English statesman and man of letters
Born 1709 Died 1773
George Lyttelton, born at Hagley, Worcestershire, was a descendant of the great jurist Sir Thomas Littleton. He was the eldest son of Sir Thomas Lyttelton, 4th baronet (d. 1751), who at the revolution of 1688 and during the following reign was one of the ablest Whig debaters of the House of Commons(*). Lyttelton was educated at Eton and Oxford, and in 1728 set out on the grand tour, spending considerable periods at Paris and Rome. On his return to England he sat in parliament for Okehampton, Devonshire, beginning public life in the same year with Pitt. From 1744 to 1754 he held the office of a lord commissioner of the treasury. In 1755 he succeeded Legge as Chancellor of the Exchequer, but in 1756 he quitted office, being raised to the peerage as Baron Lyttelton of Frankley, in the county of Worcester. In the political crisis of 1765, before the formation of the Rockingham administration, it was suggested that he might be placed at the head of the treasury, but he declined to take part in any such scheme. The closing years of his life were devoted chiefly to literary pursuits. He died on the 22nd of August 1773.
Lyttelton's earliest publication (1735), Letters from a Persian in England to his Friend at Ispahan, appeared anonymously. Much greater celebrity was achieved by his Observations on the Conversion and Apostleship of St Paul, also anonymous, published in 1747. It takes the form of a letter to Gilbert West, and is designed to show that St Paul's conversion is of itself a sufficient demonstration of the divine character of Christianity. Dr Johnson regarded the work as one "to which infidelity has never been able to fabricate a specious answer". Lord Lyttelton's Dialogues of the Dead, a creditable performance, though hardly rivalling either Lucian or Landor, appeared in 1760. His History of Henry II (1767-1771), the fruit of twenty years' labor, is not now cited as an authority, but is painstaking and fair. Lyttelton was also a writer of verse; his Monody on his wife's death has been praised by Gray for its elegiac tenderness, and his Prologue to the Coriolanus of his friend Thomson shows genuine feeling. He was also the author of the well-known stanza in the Castle of Indolence, in which the poet himself is described. A complete collection of the Works of Lord Lyttelton was published by his nephew, G. E. Ayscough in 1774.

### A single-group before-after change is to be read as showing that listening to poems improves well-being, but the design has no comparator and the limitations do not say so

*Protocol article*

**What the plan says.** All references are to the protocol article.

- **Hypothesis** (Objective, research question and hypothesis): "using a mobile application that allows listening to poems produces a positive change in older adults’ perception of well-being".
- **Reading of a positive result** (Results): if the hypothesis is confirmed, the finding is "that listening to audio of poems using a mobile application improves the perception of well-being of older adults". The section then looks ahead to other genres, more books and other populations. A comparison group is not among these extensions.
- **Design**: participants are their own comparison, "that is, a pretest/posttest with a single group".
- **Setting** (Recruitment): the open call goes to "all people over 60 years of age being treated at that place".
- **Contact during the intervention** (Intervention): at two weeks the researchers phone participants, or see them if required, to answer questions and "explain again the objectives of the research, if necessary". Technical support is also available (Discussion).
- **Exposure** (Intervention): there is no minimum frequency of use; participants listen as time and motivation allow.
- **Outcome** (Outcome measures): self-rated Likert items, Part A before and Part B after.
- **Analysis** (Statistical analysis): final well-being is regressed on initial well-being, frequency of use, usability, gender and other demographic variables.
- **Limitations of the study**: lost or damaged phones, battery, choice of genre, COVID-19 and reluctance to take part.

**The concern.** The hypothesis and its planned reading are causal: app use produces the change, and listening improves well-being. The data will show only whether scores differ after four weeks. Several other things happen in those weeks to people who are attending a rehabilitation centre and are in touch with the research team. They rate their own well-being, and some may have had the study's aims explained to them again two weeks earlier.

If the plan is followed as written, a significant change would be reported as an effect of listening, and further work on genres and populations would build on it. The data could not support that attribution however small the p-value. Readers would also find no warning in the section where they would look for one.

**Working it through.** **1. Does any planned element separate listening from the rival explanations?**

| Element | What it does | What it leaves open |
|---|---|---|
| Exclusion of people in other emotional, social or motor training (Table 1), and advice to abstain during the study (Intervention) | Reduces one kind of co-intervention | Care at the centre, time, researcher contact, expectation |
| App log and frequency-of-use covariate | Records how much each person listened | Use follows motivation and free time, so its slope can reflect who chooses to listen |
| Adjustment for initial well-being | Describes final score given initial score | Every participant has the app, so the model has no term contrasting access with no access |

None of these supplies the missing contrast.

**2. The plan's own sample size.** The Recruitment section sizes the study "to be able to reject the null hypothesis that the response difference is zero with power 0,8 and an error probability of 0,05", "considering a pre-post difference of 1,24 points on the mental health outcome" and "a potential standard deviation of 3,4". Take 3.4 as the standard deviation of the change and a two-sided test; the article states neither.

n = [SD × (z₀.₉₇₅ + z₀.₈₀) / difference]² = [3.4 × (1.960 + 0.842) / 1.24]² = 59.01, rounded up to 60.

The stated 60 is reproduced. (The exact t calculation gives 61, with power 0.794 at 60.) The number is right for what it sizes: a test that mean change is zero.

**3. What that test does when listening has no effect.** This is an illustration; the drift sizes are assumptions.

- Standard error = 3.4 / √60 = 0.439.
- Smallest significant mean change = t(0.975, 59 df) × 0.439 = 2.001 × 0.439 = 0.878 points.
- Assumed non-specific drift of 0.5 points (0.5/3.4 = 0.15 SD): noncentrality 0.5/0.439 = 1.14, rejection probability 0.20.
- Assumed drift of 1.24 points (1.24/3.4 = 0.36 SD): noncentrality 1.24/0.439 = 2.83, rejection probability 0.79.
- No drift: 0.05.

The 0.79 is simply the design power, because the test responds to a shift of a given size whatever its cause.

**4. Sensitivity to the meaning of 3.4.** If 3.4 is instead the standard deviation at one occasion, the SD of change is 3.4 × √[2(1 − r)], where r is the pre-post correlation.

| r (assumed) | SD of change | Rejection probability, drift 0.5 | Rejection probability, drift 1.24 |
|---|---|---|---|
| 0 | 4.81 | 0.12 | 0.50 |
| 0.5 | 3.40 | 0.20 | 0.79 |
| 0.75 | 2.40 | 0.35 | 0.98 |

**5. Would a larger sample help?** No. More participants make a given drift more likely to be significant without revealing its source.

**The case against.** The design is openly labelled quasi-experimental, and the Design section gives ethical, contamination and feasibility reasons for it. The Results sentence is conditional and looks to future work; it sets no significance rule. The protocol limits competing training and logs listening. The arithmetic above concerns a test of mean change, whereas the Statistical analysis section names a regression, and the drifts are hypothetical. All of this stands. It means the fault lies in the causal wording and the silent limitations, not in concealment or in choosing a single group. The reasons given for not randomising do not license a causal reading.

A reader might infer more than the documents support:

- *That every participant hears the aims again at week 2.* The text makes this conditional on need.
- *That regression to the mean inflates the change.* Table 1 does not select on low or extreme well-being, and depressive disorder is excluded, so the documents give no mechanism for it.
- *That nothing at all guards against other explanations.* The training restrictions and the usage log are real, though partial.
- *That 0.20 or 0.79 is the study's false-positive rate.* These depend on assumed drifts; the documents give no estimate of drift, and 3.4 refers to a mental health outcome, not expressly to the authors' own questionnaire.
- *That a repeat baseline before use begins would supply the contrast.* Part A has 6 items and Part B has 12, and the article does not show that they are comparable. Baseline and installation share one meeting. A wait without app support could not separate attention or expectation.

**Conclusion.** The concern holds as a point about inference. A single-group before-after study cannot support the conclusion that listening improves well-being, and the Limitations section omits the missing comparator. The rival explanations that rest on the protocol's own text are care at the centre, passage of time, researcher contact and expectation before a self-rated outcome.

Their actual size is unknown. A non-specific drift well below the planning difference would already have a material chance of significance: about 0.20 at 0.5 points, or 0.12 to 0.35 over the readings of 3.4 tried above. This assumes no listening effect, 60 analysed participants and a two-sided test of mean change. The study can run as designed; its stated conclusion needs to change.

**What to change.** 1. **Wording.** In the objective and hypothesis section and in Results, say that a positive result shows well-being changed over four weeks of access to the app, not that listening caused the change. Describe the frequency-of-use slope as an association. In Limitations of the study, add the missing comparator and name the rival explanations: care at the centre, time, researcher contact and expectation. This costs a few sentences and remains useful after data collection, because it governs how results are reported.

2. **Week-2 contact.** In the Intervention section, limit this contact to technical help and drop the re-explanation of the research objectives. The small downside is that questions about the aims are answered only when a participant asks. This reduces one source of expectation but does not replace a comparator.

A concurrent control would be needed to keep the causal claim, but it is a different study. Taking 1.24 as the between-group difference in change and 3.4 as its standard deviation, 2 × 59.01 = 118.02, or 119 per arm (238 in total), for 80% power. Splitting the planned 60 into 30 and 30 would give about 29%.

For the 1st baron see Sir R. Phillimore's Memoirs and Correspondence of Lord Lyttelton, 1734-1773 (2 vols., 1845).
(* descended Sir Thomas Lyttelton, 1st baronet of Frankley (1596-1650), whose sons were Sir Henry, 2nd baronet (d. 1693), and Sir Charles, 3rd baronet (1629-1716), governor of Jamaica. The latter's son was Sir Thomas, 4th baronet, above mentioned, who was also the father of Charles Lyttelton (1714-1768), bishop of Carlisle, and president of the Society of Antiquaries. The male descendants of the second, Richard, died out with Sir Edward Littleton, baronet, of Pillaton, Staffordshire, in 1812, but the latter's grandnephew, Edward John Walhouse (1791-1863) of Hatherton, took the estates by will and also the name of Littleton, and was created 1st Baron Hatherton in 1835; he was chief secretary for Ireland (1833-1834). From Thomas, the third son, was descended, in one line, Edward, Lord Littleton, of Munslow (1589-1645), recorder of London, chief justice of the common pleas, and eventually lord keeper; and in another line, the baronets of Stoke St Milborough, Shropshire, of whom the best known and last was Sir Thomas Littleton, 3rd baronet (1647-1710), speaker of the House of Commons (1698-1700), and treasurer of the navy.)
Being the entry for LYTTELTON, GEORGE LYTTELTON, 1ST BARON in the 1911 Encyclopedia Britannica, the text of which lies within the public domain.